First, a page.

Circadian rhythm abnormalities are strongly associated with bipolar disorder, however the role of circadian genes in mood regulation is unclear. Previously, we reported that mice with a mutation in the Clock gene (ClockΔ19) display a behavioral profile that is strikingly similar to bipolar patients in the manic state.
Here, we utilized RNA interference (RNAi) and viral-mediated gene transfer to knock-down Clock expression specifically in the ventral tegmental area (VTA) of mice. We then performed a variety of behavioral, molecular and physiological measures.
We found that knock-down of Clock specifically in the VTA results in hyperactivity and a reduction in anxiety-related behavior which is similar to the phenotype of the ClockΔ19 mice. However, VTA specific knock-down also results in a substantial increase in depression-like behavior, creating an overall mixed-manic state. Surprisingly, VTA knock-down of Clock also altered circadian period and amplitude, suggesting a role for Clock in the VTA in the regulation of circadian rhythms. Furthermore, VTA dopaminergic neurons expressing the Clock shRNA have increased activity compared to controls, and this knock-down alters the expression of multiple ion channels and dopamine-related genes in the VTA which could be responsible for the physiological and behavioral changes in these mice.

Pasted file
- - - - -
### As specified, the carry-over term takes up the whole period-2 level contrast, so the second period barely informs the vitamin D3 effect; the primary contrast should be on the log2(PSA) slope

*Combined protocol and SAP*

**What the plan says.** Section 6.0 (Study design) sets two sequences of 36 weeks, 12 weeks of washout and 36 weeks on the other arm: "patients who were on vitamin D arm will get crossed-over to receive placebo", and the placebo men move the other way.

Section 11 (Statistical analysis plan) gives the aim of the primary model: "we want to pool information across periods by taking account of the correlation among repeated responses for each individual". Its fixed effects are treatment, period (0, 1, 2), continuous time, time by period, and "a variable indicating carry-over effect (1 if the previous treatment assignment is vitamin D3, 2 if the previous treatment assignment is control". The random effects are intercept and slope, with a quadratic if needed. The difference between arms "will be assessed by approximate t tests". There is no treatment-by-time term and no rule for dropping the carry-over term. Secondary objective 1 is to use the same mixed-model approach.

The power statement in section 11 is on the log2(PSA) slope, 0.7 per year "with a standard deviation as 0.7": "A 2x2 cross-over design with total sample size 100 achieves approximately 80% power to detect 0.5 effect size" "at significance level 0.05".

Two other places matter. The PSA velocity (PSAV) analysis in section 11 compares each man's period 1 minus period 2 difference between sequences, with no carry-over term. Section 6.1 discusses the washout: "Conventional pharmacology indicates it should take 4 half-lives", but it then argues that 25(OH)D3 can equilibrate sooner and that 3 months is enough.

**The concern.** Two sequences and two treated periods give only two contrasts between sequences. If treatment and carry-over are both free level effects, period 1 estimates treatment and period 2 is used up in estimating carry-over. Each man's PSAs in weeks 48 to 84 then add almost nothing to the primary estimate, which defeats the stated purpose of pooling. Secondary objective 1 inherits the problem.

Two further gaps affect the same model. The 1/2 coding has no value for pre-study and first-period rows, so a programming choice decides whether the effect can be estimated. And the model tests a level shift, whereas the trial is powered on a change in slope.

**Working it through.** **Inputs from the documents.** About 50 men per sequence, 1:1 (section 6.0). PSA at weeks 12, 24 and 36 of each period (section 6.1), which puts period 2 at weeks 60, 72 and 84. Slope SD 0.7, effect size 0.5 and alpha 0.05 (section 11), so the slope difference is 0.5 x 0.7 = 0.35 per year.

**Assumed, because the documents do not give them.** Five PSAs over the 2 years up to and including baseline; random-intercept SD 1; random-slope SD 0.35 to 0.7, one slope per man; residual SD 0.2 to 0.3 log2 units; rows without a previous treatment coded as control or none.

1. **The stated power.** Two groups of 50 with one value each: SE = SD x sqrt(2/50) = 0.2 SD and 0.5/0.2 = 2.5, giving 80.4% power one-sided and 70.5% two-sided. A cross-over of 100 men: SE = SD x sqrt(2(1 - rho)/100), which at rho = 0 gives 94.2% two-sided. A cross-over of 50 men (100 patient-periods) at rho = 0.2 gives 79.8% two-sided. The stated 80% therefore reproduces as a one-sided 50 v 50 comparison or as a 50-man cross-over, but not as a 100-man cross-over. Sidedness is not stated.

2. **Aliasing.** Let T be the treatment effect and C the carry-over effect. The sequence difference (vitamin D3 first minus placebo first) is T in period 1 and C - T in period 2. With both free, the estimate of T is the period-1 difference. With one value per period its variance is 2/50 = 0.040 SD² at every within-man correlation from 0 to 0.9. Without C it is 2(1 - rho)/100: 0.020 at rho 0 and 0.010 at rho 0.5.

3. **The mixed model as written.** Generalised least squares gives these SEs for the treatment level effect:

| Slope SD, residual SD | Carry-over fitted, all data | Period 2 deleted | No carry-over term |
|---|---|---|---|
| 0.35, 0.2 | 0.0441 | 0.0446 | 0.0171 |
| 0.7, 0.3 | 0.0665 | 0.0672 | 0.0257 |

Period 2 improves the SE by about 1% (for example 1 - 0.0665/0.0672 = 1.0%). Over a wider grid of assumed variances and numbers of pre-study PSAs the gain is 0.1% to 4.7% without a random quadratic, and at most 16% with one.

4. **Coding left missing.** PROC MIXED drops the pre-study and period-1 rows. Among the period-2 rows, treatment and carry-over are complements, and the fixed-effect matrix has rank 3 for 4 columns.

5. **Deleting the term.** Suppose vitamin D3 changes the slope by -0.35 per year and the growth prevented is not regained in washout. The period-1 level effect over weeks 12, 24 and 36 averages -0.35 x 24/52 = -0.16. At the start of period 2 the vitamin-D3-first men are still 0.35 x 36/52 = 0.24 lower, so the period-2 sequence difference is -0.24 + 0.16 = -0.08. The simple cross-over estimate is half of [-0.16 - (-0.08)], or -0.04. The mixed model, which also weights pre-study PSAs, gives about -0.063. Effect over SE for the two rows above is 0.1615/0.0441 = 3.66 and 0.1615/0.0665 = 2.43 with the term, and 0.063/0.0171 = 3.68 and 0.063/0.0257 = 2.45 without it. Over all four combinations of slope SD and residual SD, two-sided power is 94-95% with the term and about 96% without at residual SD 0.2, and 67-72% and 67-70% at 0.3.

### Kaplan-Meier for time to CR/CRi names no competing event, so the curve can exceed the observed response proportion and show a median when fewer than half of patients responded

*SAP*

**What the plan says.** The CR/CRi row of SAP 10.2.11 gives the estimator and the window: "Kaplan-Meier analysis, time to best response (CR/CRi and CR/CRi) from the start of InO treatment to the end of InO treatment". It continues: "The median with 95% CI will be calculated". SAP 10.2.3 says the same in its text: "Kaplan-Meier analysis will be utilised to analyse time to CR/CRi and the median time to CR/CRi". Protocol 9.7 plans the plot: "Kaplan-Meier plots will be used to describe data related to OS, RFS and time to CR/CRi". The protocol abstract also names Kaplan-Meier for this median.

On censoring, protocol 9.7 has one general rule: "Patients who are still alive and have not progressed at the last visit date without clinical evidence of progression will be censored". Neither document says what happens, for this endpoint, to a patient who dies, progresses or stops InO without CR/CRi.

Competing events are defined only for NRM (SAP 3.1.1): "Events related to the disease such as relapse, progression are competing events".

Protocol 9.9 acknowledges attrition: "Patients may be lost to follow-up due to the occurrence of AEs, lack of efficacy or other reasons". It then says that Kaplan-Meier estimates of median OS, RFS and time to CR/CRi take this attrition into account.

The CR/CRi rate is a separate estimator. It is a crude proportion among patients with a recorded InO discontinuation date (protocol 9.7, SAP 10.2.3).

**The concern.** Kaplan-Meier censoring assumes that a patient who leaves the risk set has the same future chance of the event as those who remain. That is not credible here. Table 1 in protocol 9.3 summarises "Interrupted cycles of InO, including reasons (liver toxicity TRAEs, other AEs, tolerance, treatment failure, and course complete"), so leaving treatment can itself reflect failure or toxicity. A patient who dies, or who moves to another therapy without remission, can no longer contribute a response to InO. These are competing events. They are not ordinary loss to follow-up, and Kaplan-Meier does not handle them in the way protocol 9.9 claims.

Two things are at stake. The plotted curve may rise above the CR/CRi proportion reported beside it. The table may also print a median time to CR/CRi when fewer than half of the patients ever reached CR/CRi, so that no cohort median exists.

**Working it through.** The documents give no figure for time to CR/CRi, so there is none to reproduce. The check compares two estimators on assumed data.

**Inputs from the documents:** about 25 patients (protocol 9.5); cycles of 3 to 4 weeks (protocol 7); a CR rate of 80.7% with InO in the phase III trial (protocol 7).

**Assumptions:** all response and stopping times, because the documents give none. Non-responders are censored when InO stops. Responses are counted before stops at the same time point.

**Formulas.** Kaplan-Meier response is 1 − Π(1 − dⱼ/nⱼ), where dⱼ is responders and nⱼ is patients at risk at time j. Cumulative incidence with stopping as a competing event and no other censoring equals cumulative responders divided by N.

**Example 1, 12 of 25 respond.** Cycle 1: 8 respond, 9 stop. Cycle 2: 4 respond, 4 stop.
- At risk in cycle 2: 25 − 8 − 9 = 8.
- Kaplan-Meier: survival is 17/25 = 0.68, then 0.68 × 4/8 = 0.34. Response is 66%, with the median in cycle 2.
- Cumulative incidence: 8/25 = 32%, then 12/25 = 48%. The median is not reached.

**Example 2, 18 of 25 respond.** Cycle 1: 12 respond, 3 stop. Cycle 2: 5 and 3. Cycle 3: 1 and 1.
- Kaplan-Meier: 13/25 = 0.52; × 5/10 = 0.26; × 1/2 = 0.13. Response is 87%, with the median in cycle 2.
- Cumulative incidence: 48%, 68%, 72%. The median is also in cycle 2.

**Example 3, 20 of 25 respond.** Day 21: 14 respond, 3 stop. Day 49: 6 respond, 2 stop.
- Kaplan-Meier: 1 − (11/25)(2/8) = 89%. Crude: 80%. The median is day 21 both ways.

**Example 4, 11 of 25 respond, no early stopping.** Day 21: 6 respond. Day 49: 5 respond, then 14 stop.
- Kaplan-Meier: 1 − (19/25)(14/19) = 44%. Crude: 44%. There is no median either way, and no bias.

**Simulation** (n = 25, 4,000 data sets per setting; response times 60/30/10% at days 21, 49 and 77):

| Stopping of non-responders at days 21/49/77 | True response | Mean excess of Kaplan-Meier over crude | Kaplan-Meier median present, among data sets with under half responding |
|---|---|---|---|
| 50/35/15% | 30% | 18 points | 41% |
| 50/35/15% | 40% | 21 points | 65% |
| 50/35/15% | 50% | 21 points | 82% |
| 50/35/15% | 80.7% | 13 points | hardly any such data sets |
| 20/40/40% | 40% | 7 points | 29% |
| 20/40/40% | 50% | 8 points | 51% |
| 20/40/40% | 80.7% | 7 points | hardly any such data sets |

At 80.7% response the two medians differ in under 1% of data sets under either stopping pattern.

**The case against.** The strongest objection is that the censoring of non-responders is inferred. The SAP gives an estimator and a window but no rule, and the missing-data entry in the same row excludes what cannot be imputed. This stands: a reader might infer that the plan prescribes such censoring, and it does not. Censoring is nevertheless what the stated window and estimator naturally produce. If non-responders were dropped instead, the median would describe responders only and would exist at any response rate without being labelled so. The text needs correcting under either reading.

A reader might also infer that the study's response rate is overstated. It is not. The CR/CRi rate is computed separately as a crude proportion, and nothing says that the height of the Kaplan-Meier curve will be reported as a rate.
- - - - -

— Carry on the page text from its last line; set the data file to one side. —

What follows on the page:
Taken together, these results suggest an important role for CLOCK in the VTA in the regulation of dopaminergic activity, manic and depressive-like behavior, and circadian rhythms.